The Experience Goes On and On!

Doug Maynard

University of Helsinki
Fall 2006

I was a Fulbright Scholar at the University of Helsinki Department of Sociology in the late summer and fall of 2006. My wife, Joan, took a leave from her occupation as a Social Worker to join me, participating in activities facilitated by the Fulbright Center and through the American Women’s Club, a very dynamic organization encompassing many nationalities and a variety of interests.

I would have enjoyed participating in the Women’s Club myself, judging by the variety of pursuits it made available. But I mainly stuck to my research and teaching. My field in sociology involves the study of what we call “naturally occurring talk,” using audio and video recordings of people actually engaging one another in telephone or face-to-face interaction. There are many scholars not only in Helsinki but also at other universities in Finland who study conversational interaction like I do. Consequently, on my Fulbright sojourn, I felt I had stepped into the midst of a wide intellectual community, and could feel at home professionally from the very moment we landed.

Photo: Doug and Joan at the Sibelius Monument

By pursuing my own research and talking about it while in Finland, and by hearing and seeing the presentations of Finnish Conversation Analysts, I learned more about what is universal in human interactions and also what is unique about Finnish contexts and language. For example, on my Fulbright, I was researching complaint sequences in conversation, and had a chance to see whether Finns complain like Americans do and vice versa. (The answer is yes!) In fact, I drew on the Kalevala, the famous Finnish epic poem, to document and illustrate some of the patterns I was finding in contemporary conversational complaints. As the study progresses, and I publish this research, it will embody components and references that are a direct result of my experiences with the conversation analysts in Finland and with the culture of the land.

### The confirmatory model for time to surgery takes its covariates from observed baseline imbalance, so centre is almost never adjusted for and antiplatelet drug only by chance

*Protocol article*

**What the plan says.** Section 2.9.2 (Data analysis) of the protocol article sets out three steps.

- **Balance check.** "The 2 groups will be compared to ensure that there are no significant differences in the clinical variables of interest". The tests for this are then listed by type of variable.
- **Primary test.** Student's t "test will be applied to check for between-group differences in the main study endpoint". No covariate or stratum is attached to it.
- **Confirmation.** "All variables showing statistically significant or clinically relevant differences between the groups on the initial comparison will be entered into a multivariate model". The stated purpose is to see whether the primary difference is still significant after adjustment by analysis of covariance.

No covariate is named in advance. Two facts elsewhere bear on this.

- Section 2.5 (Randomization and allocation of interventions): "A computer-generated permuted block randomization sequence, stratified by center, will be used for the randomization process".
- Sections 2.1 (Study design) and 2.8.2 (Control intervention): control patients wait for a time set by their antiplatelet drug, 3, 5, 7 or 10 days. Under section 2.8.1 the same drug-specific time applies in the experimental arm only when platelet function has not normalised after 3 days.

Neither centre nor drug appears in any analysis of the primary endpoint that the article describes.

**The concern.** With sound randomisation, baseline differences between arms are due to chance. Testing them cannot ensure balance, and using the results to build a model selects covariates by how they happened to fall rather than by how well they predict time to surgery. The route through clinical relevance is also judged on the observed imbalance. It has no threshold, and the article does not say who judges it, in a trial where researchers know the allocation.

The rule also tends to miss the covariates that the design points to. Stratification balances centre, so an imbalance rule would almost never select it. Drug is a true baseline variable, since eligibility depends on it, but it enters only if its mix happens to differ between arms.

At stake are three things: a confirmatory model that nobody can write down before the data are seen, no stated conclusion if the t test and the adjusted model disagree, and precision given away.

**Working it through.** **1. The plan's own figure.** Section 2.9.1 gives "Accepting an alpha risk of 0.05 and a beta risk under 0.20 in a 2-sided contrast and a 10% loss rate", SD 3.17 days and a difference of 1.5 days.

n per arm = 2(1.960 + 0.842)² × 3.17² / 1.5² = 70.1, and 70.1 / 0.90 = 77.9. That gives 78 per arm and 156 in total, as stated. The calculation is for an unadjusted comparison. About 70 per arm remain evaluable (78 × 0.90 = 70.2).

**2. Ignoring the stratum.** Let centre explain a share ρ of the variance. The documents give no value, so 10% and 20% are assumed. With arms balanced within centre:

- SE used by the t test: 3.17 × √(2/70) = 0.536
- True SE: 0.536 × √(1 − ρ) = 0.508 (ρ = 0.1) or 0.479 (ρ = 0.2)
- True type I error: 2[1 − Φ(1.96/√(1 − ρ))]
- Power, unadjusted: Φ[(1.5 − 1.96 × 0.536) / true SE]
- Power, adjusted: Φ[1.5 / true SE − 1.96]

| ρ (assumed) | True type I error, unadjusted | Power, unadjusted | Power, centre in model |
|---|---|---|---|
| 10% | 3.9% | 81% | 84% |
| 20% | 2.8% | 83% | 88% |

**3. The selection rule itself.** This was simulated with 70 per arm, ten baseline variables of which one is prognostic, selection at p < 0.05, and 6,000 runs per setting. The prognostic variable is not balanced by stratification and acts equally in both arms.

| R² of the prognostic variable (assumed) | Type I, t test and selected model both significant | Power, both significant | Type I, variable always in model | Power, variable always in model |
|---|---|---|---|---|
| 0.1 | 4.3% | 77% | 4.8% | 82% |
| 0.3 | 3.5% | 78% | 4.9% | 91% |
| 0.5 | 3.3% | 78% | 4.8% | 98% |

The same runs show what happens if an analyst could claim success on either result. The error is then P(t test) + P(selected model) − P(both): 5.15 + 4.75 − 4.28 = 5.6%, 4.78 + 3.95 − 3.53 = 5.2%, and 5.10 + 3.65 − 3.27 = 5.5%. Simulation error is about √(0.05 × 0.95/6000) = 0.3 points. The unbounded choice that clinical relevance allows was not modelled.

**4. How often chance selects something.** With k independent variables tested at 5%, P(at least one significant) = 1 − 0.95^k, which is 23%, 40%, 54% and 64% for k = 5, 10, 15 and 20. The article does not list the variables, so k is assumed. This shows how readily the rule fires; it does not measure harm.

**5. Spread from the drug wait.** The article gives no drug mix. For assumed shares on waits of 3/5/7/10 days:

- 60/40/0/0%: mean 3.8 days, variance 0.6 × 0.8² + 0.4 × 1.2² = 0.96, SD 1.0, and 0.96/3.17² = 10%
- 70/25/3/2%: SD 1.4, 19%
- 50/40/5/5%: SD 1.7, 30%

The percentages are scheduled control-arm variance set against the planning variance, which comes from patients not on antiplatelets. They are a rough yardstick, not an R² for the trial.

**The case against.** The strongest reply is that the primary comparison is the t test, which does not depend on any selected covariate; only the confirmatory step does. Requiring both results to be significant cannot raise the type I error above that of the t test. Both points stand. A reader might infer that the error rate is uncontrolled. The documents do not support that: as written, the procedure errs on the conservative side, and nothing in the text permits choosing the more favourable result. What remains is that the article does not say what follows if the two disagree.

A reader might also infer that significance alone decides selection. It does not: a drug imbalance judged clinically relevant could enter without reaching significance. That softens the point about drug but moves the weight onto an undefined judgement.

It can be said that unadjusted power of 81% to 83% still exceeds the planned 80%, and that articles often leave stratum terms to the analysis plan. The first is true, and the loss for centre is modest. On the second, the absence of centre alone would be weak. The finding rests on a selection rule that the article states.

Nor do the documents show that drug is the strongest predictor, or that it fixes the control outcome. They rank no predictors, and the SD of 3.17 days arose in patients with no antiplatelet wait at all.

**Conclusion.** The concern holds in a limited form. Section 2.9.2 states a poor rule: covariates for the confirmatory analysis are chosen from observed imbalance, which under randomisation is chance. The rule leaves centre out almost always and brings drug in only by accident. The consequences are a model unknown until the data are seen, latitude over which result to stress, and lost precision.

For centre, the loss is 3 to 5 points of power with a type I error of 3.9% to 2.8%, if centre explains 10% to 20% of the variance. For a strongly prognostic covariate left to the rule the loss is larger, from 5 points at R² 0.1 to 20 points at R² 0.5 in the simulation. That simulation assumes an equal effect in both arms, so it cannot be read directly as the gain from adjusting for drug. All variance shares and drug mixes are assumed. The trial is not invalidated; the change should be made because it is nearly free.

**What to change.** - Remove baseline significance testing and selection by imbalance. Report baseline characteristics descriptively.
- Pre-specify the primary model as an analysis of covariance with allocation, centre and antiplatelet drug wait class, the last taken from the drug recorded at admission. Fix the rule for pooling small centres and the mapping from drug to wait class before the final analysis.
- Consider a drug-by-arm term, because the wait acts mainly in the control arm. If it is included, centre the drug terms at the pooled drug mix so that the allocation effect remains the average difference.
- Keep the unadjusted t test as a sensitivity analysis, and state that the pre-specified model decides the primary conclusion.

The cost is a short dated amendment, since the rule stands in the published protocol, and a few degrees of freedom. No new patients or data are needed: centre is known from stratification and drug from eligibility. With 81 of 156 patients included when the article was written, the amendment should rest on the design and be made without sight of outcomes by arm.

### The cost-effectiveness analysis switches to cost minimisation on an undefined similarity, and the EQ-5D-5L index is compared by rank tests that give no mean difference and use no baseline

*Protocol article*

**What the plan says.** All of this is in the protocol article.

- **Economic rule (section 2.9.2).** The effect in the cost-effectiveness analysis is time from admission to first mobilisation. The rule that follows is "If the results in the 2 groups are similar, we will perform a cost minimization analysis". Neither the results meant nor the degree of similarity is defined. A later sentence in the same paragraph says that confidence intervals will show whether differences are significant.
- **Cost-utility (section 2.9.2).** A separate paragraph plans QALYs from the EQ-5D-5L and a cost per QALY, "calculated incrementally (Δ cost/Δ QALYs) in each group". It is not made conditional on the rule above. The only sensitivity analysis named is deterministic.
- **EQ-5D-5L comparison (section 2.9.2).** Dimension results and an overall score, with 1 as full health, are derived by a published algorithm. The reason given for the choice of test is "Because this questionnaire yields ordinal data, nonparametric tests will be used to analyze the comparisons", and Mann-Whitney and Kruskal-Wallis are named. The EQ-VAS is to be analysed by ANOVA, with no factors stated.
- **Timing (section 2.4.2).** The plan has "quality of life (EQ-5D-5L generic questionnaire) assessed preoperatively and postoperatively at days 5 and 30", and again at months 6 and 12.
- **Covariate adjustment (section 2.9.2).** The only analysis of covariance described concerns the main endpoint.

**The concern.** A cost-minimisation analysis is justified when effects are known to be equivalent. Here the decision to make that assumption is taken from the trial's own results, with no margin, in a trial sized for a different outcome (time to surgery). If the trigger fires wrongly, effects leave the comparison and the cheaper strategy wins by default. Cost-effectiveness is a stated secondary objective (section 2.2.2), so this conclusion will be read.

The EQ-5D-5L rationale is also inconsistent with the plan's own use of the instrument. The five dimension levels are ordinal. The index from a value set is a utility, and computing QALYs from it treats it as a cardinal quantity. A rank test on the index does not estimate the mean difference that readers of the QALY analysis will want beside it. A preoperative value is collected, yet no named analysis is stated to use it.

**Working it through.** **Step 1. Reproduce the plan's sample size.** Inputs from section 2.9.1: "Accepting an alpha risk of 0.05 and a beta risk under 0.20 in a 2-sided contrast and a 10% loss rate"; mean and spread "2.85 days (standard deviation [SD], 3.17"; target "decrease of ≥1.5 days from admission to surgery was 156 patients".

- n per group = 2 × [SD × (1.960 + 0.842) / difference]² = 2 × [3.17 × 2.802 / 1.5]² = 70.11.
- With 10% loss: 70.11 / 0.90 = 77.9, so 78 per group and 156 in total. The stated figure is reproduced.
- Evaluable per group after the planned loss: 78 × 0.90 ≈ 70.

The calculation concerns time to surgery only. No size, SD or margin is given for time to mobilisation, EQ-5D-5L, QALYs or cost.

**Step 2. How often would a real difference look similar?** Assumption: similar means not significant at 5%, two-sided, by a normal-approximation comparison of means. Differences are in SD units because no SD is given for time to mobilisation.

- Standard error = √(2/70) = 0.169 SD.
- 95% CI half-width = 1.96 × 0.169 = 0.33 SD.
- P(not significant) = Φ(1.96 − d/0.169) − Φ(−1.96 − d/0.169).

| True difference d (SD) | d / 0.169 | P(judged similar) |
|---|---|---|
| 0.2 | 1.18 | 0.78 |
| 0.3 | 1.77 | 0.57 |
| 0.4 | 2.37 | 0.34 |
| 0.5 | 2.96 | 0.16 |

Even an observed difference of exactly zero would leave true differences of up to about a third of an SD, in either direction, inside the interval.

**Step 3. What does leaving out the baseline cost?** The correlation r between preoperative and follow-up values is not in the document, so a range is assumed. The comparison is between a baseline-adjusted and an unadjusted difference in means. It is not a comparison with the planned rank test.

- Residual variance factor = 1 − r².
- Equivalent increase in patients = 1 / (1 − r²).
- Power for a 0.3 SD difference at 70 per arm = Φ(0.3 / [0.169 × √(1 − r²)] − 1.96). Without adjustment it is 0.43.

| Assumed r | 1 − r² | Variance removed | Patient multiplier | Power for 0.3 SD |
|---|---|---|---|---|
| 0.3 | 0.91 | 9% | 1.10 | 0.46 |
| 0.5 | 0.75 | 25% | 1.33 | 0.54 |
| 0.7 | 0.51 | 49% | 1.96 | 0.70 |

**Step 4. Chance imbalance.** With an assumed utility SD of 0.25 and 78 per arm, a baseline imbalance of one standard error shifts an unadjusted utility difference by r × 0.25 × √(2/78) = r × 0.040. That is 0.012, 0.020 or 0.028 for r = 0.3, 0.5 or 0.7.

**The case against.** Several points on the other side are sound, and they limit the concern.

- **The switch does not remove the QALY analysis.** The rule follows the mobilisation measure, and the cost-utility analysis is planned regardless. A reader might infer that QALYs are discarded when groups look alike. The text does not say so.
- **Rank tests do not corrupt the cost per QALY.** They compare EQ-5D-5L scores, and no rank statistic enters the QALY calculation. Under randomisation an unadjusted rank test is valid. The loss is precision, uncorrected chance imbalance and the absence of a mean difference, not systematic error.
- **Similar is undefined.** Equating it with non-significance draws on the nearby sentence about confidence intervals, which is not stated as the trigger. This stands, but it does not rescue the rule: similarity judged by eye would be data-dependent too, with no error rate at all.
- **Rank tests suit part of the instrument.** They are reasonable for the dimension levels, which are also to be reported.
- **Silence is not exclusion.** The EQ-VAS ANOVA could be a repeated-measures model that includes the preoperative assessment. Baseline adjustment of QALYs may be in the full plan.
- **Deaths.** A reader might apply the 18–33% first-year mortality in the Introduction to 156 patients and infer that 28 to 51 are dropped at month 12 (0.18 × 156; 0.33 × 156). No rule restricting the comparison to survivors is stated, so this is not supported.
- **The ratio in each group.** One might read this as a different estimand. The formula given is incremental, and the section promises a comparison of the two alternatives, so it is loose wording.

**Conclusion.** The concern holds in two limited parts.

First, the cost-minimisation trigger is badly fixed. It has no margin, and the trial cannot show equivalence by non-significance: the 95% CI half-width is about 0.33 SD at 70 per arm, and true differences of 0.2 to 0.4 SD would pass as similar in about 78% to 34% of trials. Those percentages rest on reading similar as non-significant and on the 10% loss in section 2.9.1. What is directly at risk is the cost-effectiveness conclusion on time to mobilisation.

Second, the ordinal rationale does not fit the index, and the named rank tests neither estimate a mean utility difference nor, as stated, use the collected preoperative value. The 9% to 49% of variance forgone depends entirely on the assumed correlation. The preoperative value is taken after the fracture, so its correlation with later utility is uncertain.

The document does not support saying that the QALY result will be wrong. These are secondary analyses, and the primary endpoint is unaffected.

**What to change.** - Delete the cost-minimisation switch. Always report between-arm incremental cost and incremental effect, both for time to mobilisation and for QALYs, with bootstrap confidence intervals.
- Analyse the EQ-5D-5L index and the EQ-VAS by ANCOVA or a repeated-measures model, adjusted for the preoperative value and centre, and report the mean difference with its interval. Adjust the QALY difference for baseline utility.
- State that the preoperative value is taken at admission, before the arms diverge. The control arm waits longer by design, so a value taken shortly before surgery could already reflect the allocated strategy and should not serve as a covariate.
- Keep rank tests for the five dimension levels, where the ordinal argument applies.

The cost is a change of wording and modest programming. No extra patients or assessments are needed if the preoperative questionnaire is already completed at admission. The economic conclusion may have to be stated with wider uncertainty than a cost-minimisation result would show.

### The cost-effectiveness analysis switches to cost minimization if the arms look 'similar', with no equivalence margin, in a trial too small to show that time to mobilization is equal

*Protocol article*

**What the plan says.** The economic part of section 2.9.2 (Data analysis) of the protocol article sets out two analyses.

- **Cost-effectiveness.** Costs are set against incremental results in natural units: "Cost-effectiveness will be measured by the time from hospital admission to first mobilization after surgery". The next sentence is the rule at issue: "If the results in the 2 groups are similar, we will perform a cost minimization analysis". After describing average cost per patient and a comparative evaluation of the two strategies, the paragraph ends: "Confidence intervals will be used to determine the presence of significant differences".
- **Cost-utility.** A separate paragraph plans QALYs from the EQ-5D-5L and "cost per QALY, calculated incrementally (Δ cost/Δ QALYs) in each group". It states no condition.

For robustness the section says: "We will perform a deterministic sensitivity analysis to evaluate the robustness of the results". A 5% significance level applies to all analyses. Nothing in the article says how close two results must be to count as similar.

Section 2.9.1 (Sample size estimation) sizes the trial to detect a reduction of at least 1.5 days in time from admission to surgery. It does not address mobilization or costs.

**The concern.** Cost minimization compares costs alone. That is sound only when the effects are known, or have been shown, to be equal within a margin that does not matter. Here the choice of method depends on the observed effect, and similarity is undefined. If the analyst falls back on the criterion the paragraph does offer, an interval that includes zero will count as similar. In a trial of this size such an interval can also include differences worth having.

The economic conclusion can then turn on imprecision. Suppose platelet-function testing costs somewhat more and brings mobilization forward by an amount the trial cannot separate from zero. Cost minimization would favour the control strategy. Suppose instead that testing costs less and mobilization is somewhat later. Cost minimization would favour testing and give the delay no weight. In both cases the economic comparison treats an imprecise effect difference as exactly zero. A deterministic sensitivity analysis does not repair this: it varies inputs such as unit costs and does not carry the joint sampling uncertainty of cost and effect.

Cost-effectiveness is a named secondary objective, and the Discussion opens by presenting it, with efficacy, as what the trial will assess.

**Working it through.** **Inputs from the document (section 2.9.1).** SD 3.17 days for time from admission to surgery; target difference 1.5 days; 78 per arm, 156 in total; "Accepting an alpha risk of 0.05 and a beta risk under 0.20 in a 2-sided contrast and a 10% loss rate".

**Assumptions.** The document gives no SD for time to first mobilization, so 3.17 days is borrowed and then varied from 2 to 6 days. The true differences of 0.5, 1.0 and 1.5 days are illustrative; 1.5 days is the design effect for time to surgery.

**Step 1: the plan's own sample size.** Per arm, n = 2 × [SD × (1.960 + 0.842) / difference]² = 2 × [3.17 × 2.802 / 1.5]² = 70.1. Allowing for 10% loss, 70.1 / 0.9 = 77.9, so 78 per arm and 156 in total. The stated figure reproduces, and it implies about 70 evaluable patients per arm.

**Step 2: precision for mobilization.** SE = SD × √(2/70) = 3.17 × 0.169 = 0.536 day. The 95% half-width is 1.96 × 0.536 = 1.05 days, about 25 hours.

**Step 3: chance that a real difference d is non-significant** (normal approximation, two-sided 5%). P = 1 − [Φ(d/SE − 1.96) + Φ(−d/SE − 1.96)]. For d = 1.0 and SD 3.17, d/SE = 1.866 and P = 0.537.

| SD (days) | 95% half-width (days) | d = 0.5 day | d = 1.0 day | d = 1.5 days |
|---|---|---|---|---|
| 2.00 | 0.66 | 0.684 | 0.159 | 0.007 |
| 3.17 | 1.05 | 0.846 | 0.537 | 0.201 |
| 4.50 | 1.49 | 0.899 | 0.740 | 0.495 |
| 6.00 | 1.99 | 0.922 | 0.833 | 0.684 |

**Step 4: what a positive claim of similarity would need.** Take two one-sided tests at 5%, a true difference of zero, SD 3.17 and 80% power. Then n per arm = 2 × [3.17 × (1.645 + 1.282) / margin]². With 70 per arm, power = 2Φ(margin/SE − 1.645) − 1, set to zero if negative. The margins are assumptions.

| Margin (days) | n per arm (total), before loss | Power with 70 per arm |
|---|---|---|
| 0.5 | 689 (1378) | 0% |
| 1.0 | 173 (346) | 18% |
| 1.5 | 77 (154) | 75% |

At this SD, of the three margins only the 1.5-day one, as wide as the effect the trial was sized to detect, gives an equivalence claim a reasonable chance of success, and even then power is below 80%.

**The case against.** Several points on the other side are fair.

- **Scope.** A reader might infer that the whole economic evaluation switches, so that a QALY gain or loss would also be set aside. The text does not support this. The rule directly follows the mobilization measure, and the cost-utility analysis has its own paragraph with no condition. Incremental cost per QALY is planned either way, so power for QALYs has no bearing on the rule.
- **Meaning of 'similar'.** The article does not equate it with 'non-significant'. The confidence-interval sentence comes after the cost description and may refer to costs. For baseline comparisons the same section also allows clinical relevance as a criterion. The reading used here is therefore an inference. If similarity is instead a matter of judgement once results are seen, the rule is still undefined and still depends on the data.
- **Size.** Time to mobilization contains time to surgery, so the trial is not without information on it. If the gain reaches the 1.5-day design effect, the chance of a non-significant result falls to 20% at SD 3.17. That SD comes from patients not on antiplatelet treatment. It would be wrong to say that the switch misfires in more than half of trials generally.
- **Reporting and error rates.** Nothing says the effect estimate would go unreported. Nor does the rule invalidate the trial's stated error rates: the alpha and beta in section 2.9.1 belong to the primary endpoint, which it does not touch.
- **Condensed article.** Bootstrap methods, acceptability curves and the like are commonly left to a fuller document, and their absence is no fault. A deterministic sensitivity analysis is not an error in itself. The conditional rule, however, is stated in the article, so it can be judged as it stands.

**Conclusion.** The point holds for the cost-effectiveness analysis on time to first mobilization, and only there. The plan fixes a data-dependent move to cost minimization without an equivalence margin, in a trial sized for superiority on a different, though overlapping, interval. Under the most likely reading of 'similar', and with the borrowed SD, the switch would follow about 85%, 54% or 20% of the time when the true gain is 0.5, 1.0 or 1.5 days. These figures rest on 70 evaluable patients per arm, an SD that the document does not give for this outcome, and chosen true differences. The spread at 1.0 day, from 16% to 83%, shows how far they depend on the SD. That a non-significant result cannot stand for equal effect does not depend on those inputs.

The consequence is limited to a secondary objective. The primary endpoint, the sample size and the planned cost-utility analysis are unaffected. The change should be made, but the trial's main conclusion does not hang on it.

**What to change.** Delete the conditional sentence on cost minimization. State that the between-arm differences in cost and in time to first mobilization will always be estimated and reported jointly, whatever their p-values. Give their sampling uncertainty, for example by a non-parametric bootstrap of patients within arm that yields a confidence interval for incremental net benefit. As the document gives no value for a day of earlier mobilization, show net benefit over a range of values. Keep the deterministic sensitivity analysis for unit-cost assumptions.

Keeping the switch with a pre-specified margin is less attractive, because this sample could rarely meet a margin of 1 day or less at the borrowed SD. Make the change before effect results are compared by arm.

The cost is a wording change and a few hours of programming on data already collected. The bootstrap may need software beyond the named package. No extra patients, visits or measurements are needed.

Feeling at home in Finland was not only in the intellectual realm, however. Joan and I were welcomed in many ways while we lived in Helsinki. The Fulbright office and its functions and events were a big part of this, for it was there that we met our Fulbright “buddies” as well as other Finns and Americans with whom we continue to have warm and friendly relationships.

We had the privilege this year of returning to Finland for ten days in June (2008), nearly a year and half after the end of our Fulbright stay. When arrived back, it almost felt like we had never left. In some sense we hadn’t, because in the interim we had soaked up everything in the news about Finland (did you hear about the Finnish educational system?), reviewed and shared our many photos and books from the journey, and vividly kept the experience in our imaginations. We had also stayed in touch with many friends and colleagues, but even with those whom we hadn’t been in direct communication, it seemed we could take up immediately from where things had been left upon our previous visit. It was that rare but treasured sense that any time intervals were irrelevant to our continuing relationships.

When we arrived home after this most recent journey, it was a mere two weeks before the summer solstice. We happened to hear about a Juhannus Celebration on a local farm called the Blue Skies Berry farm, owned by a Finnish-American. The event was co-sponsored by the Madison Finnish-American society: Joan and I attended with friends, shared in a sumptuous feast complete with sauna, listened to folk music, and heard another kind of music as well—the intermixture of Finnish and English being spoken around the farm as we celebrated into the night with bonfire and fireworks!